Business Casual: Punishing the Poor
Why, I wonder, when there is no shortage of real problems to deal with, do some in power choose to spend time launching attacks on poor people?
Recent attempts to tinker with the food stamp program come to mind. The federal Supplemental Nutrition Assistance Program, or SNAP, is administered by the states and regulated by the Farm Bill, which itself represents a long-standing alliance between rural and urban interests – with protections for farmers and for those who need help procuring food.
Yet SNAP seems also to provide an easy target for those who want to look tough without actually accomplishing anything except making life harder for those in need.
The stated purpose of the program is to reduce poverty and food insecurity, especially among children, and to promote self-sufficiency, well-being and economic mobility. And it’s doing a pretty decent job.
The large majority of households receiving SNAP benefits include children, seniors, people with disabilities and working adults, according to the U.S. Department of Agriculture; two-thirds of SNAP benefits go to households with children. The current Farm Bill expires this year. The initial 2018 version, unveiled this spring by the chair of the U.S. House Agriculture Committee, Rep. Michael Conaway (R-Texas), would have imposed new work requirements on SNAP recipients.
What’s wrong with that? Well, as critics of the new bill have pointed out: SNAP is a nutrition program, not a jobs program.
Nonetheless, a 2015 USDA study says that SNAP benefits “lifted at least 4.7 million people out of poverty in 2014 – including 2.1 million children.”
The majority of working-age food stamp recipients are employed or looking for work; some 22 percent have a disability; others are caregivers of young children or family members with disabilities.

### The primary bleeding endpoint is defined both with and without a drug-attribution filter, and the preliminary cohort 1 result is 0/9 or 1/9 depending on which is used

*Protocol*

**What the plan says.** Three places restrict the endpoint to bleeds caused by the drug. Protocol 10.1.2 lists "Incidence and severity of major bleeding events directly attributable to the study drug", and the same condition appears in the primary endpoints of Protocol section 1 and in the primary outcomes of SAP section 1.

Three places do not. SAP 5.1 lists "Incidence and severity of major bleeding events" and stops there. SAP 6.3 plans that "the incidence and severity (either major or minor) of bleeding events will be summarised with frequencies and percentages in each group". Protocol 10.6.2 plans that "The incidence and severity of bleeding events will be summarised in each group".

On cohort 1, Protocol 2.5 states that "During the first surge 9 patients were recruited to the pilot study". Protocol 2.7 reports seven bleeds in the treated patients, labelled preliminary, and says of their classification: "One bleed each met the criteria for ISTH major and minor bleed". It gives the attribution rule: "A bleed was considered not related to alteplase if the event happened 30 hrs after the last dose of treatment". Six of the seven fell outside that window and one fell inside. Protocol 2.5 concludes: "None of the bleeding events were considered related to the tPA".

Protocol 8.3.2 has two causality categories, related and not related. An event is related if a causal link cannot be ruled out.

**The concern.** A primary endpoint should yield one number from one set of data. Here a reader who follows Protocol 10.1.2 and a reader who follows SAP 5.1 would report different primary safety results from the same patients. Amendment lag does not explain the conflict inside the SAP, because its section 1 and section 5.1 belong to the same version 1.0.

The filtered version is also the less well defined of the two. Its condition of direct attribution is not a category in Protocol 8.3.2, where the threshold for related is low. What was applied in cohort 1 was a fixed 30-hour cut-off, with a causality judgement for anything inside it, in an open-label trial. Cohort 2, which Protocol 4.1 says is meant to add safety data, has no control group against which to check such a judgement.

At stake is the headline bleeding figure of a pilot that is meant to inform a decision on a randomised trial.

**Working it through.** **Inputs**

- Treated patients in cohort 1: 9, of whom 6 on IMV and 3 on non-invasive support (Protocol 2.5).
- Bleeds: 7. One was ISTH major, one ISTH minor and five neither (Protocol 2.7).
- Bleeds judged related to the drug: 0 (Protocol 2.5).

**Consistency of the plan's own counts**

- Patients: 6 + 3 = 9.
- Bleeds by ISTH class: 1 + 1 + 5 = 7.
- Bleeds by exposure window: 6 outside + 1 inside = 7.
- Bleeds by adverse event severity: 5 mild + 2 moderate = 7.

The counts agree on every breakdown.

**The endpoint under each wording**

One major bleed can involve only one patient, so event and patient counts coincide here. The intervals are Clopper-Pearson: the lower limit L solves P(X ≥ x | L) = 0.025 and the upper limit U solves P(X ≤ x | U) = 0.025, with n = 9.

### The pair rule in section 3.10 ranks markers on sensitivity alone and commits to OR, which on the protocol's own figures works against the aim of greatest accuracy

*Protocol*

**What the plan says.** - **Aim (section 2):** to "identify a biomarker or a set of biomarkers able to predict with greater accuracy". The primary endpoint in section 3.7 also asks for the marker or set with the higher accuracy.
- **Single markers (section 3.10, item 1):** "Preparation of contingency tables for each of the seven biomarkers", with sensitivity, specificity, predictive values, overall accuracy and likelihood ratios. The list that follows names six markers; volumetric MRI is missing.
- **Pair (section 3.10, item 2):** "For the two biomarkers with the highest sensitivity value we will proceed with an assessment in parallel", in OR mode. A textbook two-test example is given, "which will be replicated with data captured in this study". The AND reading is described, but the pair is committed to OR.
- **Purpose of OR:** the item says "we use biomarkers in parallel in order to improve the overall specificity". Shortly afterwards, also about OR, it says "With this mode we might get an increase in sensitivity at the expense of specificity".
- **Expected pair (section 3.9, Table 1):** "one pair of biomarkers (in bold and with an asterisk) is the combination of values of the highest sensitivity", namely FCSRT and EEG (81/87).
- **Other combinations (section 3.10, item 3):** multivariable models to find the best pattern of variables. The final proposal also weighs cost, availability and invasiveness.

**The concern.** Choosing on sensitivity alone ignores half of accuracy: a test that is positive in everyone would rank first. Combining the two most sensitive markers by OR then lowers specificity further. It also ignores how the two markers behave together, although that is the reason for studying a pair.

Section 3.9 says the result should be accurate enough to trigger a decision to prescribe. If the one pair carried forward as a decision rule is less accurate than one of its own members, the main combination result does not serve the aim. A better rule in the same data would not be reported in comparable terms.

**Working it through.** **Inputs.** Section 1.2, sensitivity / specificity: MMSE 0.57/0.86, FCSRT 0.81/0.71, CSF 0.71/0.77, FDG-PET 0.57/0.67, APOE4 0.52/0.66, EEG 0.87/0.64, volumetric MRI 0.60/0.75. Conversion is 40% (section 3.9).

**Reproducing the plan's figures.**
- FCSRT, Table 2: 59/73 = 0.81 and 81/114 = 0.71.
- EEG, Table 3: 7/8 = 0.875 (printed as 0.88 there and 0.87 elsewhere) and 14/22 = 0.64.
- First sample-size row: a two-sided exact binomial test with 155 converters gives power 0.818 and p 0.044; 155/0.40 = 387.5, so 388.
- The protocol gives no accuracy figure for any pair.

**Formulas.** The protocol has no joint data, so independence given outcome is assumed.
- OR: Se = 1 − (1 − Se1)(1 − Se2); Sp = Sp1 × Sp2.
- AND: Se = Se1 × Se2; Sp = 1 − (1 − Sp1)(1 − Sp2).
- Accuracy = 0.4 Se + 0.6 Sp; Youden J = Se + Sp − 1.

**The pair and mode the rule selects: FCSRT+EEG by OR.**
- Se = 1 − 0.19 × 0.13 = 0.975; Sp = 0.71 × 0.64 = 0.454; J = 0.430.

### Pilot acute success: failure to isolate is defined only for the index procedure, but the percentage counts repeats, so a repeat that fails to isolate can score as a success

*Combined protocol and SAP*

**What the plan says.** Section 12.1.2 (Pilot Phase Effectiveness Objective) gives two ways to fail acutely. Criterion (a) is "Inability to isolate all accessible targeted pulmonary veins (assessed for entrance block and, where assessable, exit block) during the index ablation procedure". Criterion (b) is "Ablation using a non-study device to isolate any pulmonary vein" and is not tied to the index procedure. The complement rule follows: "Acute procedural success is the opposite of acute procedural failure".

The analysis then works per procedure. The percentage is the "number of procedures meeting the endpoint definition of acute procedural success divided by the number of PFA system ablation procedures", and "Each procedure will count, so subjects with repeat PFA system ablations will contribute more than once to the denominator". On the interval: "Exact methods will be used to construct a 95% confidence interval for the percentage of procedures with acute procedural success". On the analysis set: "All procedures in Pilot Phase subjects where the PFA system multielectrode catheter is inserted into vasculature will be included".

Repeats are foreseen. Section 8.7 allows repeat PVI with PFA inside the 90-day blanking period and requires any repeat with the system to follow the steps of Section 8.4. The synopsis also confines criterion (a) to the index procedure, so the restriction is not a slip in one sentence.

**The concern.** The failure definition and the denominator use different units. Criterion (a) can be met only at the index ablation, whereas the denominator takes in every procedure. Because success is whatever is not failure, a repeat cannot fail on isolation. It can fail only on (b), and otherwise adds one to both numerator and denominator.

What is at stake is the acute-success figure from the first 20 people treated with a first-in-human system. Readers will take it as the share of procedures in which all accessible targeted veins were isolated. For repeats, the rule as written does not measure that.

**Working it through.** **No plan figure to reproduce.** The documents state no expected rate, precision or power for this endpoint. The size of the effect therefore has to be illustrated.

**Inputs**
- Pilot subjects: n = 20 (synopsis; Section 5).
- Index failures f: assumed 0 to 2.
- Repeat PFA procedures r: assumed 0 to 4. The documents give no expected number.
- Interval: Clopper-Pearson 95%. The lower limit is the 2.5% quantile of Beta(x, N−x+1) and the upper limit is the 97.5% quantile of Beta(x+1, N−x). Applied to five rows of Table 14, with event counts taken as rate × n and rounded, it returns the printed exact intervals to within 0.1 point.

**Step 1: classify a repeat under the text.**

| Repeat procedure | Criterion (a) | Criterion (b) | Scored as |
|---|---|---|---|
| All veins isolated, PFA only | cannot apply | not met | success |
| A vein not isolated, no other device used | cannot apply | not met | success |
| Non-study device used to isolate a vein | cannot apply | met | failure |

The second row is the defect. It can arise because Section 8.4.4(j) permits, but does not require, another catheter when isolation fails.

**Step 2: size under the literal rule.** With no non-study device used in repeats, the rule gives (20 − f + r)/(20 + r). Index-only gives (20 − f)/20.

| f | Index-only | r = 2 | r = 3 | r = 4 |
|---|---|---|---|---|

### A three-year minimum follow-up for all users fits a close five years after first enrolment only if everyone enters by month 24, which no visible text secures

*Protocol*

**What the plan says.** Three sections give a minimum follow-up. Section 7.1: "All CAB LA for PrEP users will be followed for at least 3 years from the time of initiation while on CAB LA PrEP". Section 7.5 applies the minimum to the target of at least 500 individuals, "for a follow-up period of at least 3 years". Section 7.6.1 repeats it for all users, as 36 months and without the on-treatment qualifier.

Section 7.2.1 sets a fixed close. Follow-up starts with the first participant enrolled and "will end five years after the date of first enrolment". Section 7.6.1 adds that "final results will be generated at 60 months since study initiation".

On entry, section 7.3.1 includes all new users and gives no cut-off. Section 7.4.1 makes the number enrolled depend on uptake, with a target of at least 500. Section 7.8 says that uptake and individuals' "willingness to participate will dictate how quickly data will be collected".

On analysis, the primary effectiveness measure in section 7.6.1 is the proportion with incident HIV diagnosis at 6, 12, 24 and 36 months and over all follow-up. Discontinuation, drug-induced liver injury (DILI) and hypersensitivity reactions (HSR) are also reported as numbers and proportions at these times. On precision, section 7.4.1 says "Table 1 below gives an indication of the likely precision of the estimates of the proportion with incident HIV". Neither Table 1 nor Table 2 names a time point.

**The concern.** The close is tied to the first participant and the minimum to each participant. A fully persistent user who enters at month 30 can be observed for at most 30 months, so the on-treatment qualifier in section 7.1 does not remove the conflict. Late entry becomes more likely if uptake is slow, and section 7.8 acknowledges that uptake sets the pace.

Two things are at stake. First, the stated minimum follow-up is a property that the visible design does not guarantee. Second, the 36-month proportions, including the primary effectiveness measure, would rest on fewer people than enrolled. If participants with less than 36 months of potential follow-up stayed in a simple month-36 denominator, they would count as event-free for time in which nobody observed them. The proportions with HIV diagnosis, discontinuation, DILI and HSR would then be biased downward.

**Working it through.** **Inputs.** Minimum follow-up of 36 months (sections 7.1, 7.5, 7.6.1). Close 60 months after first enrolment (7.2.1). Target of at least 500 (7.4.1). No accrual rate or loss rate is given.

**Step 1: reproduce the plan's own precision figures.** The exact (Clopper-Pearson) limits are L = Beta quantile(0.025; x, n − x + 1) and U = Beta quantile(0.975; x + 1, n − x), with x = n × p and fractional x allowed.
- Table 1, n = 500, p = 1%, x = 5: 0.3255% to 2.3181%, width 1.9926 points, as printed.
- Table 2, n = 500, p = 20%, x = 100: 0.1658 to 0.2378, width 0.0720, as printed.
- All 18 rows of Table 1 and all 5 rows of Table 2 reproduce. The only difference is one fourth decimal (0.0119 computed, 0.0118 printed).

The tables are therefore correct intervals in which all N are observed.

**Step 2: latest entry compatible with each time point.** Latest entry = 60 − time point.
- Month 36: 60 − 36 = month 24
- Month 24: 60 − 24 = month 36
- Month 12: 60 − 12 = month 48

Current SNAP regulations allow able-bodied adults without dependents to receive benefits only for three months in a 36-month period, unless the person is in a work program or receives an exemption.
In 2016, the average SNAP household received $249 in monthly benefits. Clearly, we are not talking about a population of folks living the good life via food stamps. SNAP benefits cannot be used for alcohol, cigarettes, tobacco, pet food, household supplies or medicine.
Conaway defended the stricter work requirements as “breaking the poverty cycle,” not punishing the poor, of course. But there seems to be a history of attempting to do just that.
A few years ago, Georgia lawmakers voted to implement drug testing for food stamp recipients, but the federal government wouldn’t allow it.
Earlier this year, the Trump Administration floated a particularly onerous proposal for SNAP, which, fortunately, went nowhere.
It sought to give food stamp recipients a box of canned and pre-packaged items to replace as much as half the value of the cash cards they now use at grocery stores, farmers markets or convenience stores. There was even a cute little name: America’s Harvest Box.
Georgia’s former governor, Sonny Perdue, now U.S. Secretary of Agriculture, called the idea “bold.” President Trump’s Budget Director Mick Mulvaney compared the box approach to a “Blue Apron-type program,” referring to the not-inexpensive service that assembles ingredients for a gourmet-style meal and delivers it.
Not quite. A box of canned beans and powdered milk would likely discourage consumption of fresh fruits and vegetables – healthy food. And apart from eliminating recipients’ opportunity to purchase food according to religious, cultural or health needs and preferences, it would be degrading in a “nanny-state” sort of way.
Even understanding that preserving SNAP participants’ dignity is not high on the list of many food box proponents, it seems it would have been a pretty expensive and cumbersome program to implement. The same can be said for the new work requirements that would surely mandate more supervisory personnel and extra recordkeeping for very little gain.
At the core of many proposed changes to the food stamp program is the persistent myth of legions of individuals taking advantage of the system. I’m sure there is the occasional fraudster, but I doubt cheating has ever been the sweeping problem critics like to tell themselves it was.
If there are real improvements or adjustments to be made, fine. But proposals like drug testing, harvest boxes and more complicated work requirements sound like solutions in search of a problem – with the added opportunity to kick people while they are down.